Android Q, the yet to be named operating system version for 2019, is rolling out to select users who’ve signed up for the beta program.
This version is mostly there for developers to get a quick look at the upcoming Android version and what new features it offers. For now the Android Q version is compatible with all Pixel series of devices from Pixel to the Pixel 3.
We’ve heard a lot about what Android Q could offer, but here’s a closer look at what it improves on from Android Pie. Also, wondering how to sign up for the Android Q beta program? Here’s everything you need to know.
How to Join Android Beta Program
The beta program web page is now live and available to users who’ve got Pixel, Pixel 2 or Pixel 3 range of devices. They can head over to this page, and view their eligible devices and select either of the Pixel phones to get started.
Google says that users who enrolled for the Android P beta program will have to enroll again. Previous enrollment does not carry over to Android Q, the post clarifies
Once you do that, in less than 10 minutes, you’re device will get an over the air (OTA) software update, which will look something like this.
Note: Beta versions are highly unstable, and users are advised not to install it on their primary device, which could affect the performance of various apps.
Phones Supporting Android Q Beta
- Pixel XL
- Pixel 2
- Pixel 2 XL
- Pixel 3
- Pixel 3 XL
Beyond Google’s Pixel phones, various brands like OnePlus, Nokia and Xiaomi, part of the Android One program could get hold of Android Q beta version in the coming weeks.
With the Google I/O developer conference slated to take place in May this year, expect more features to trickle down to the beta version in the coming weeks. Speaking of features, here’s what’s new.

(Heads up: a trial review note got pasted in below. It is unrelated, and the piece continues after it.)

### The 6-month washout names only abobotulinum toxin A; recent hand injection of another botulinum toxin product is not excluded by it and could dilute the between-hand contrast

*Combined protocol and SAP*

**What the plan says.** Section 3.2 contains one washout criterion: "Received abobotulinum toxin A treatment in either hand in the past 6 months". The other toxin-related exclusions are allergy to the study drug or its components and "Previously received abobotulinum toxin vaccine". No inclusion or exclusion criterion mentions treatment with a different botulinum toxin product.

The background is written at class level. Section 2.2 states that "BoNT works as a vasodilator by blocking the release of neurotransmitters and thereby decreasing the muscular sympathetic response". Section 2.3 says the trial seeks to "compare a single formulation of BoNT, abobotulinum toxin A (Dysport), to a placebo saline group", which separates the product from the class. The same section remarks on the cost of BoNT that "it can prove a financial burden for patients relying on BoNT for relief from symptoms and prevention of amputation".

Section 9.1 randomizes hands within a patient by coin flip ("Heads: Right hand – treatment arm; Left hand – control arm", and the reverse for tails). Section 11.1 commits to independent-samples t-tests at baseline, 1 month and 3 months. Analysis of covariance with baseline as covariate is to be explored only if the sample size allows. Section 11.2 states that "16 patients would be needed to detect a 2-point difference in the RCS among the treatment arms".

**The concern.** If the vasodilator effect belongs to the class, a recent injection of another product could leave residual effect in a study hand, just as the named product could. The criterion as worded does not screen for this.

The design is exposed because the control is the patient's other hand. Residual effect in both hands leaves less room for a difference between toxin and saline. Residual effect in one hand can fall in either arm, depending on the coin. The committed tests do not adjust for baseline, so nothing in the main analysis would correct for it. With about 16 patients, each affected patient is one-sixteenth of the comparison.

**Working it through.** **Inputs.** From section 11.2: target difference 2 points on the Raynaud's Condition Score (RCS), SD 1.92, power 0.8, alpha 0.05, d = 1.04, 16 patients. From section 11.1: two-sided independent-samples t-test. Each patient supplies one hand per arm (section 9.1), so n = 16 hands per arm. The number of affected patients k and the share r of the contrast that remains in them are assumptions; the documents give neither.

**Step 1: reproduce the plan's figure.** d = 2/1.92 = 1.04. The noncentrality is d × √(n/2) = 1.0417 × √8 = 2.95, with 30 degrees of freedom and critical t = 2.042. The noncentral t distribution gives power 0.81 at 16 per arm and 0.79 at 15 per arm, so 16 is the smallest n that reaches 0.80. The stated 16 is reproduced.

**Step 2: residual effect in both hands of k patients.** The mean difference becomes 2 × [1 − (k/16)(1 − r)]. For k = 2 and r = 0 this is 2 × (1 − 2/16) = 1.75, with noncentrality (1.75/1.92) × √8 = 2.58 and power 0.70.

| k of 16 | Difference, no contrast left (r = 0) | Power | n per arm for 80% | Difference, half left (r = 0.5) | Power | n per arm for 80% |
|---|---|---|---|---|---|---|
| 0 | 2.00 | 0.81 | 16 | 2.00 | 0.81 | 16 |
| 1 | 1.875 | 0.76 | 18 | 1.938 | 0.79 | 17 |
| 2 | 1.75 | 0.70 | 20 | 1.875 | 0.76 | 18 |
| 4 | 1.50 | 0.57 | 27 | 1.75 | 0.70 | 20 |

What’s New With Android Q
It doesn’t have dark mode support yet, but Android Q seems to vouch for foldable screen devices like the Samsung Galaxy Fold. In addition to that, Android Q focuses on improved security features, which includes the native biometric identification options like fingerprint and face recognition.
Ever since the data breach on Google Plus was first reported, people have been alarmed with how much of their data is made available to third-party apps.
In addition to knowing what all sensors and units (like microphone, storage) are being used, Android Q running phones will also tell users which apps are reading their location with a pop up dialog box like this. You can limit the number of times, the app wants access to a person’s location.
Location is part of the app permission list, even for those who don’t really need it. And with this update, users will surely benefit.
Android Q also helps in faster start up time of apps like YouTube and Google Maps. The post doesn’t clarify if the improvements are only limited to Google apps, but we’re hoping that third-party apps also benefit from the changes in Android Q.
Then you have the option to share documents, images and contacts even quicker.
"In Android Q we’re making this quicker and easier with Sharing Shortcuts, which let users jump directly into another app to share content. Developers can publish share targets that launch a specific activity in their apps with content attached, and these are shown to users in the share UI." - Android Beta
Other than these, you’ll get new audio, image and camera settings. The Wi-Fi standards will also see an upgrade, and last but not the least, the battery indicator on Android Q will show you percentage and along with that, how much time will the phone last.
This shows up in the notification bar at the top, as seen here.
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